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Figure 2. Drone images of the occupation during the site survey on 4 March 2017. The images highlight the main site components, namely the area of environmental protection (APP), the area cleared for the school, and the adjacent streets. Sources: drone survey by the authors.
Figure 2. Drone images of the occupation during the site survey on 4 March 2017. The images highlight the main site components, namely the area of environmental protection (APP), the area cleared for the school, and the adjacent streets. Sources: drone survey by the authors.
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Figure 3. Estimate of households located in informal settlements (favelas) in São Paulo, Capela do Socorro, and Grajaú between 2008 and 2017. Infographics designed by the authors with data from the Prefeitura de São Paulo, Infocidades. Estimativas de Domicilios em Favelas do Municipio de São Paulo, Prefeituras Regionais e Distritos Municipais 2008–2017.
Figure 3. Estimate of households located in informal settlements (favelas) in São Paulo, Capela do Socorro, and Grajaú between 2008 and 2017. Infographics designed by the authors with data from the Prefeitura de São Paulo, Infocidades. Estimativas de Domicilios em Favelas do Municipio de São Paulo, Prefeituras Regionais e Distritos Municipais 2008–2017.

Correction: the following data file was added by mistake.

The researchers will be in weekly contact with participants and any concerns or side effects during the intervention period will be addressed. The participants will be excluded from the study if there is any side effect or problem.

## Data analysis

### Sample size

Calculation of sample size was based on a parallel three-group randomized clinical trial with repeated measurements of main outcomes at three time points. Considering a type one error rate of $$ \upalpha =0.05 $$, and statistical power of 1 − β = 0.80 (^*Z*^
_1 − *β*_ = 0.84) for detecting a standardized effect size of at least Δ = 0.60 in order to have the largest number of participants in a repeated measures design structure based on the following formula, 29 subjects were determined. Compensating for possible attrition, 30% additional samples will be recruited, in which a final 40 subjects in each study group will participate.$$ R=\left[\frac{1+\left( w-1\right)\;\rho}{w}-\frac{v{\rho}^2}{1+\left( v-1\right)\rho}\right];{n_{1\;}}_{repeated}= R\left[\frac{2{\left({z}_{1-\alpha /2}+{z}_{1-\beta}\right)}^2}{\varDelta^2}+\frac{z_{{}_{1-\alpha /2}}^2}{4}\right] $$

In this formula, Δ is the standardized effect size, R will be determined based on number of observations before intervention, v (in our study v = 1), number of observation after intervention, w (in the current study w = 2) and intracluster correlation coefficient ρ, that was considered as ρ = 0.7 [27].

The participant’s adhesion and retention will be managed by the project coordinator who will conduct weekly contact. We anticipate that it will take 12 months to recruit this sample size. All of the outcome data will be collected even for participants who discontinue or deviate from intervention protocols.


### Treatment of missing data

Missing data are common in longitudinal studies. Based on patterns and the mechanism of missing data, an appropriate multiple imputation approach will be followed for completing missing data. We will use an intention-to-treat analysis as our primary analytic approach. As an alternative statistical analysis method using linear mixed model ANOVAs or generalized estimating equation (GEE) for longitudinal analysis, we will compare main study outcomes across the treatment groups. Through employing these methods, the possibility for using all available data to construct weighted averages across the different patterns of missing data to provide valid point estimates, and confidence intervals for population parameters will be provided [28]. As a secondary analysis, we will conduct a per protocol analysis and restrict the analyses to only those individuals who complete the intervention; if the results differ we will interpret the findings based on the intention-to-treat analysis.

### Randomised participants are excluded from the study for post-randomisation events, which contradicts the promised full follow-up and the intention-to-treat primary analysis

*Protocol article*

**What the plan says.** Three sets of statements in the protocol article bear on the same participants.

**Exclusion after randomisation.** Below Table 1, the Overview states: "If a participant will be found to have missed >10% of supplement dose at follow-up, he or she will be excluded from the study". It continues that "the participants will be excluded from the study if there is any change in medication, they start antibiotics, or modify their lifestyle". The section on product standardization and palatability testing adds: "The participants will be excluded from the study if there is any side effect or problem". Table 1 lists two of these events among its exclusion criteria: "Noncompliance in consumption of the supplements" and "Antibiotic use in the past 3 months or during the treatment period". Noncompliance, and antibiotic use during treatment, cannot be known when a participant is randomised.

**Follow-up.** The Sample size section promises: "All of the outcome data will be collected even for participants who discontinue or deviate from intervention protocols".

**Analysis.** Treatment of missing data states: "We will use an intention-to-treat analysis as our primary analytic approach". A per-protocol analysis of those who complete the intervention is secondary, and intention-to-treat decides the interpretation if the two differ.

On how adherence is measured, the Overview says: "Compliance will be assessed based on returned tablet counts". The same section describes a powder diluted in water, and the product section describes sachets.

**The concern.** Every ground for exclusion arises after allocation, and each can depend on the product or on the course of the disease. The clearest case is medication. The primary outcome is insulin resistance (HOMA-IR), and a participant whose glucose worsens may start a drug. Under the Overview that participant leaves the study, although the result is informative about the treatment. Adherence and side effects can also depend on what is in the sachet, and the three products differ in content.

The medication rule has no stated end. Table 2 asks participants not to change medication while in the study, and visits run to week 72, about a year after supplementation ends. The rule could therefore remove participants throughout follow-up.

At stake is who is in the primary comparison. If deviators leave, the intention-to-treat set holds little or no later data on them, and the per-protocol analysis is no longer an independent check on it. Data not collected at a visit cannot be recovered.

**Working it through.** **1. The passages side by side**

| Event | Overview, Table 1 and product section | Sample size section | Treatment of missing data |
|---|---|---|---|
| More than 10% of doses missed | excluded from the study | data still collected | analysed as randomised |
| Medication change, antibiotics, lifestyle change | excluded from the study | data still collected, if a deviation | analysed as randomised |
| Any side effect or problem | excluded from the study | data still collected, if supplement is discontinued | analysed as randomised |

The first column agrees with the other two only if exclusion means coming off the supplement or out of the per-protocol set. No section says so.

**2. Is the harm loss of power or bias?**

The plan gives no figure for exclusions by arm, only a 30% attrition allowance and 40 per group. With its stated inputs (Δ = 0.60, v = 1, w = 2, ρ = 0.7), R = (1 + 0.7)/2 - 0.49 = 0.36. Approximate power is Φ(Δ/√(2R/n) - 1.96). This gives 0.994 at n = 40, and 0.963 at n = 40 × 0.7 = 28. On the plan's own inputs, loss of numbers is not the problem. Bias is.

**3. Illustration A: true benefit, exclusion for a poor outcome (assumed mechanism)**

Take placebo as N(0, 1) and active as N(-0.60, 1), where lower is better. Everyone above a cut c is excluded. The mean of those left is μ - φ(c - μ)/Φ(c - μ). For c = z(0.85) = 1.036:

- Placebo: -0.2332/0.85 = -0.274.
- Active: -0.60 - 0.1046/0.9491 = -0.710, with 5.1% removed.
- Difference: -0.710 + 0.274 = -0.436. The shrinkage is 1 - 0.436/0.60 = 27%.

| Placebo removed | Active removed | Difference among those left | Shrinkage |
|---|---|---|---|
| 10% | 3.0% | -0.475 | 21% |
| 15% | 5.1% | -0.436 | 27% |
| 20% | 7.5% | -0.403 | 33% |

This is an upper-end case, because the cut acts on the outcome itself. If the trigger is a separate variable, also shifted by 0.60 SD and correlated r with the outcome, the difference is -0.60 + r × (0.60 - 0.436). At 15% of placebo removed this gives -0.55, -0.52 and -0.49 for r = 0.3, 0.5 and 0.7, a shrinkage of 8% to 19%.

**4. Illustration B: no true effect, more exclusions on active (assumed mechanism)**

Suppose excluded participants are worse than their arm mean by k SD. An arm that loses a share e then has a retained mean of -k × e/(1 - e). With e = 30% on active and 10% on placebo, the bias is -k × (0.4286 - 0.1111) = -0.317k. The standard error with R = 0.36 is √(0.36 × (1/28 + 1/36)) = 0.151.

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Figure 4. Demographic data collected at Ocupação Anchieta through 64 household surveys and extensive direct observation on March 2016. The data show a young community with low levels of educational attainment and high unemployment rates. The results from the surveys and the direct observation exercise reveal the precarious situation of most households, which have almost no access to formal infrastructure.
Figure 4. Demographic data collected at Ocupação Anchieta through 64 household surveys and extensive direct observation on March 2016. The data show a young community with low levels of educational attainment and high unemployment rates. The results from the surveys and the direct observation exercise reveal the precarious situation of most households, which have almost no access to formal infrastructure.
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Figure 5. Aerial images showing the site’s evolution over time (at the centre of the image) and the urbanisation of surrounding vacant land in the district, from 2009 to 2018. Data Sources: Google Earth Pro.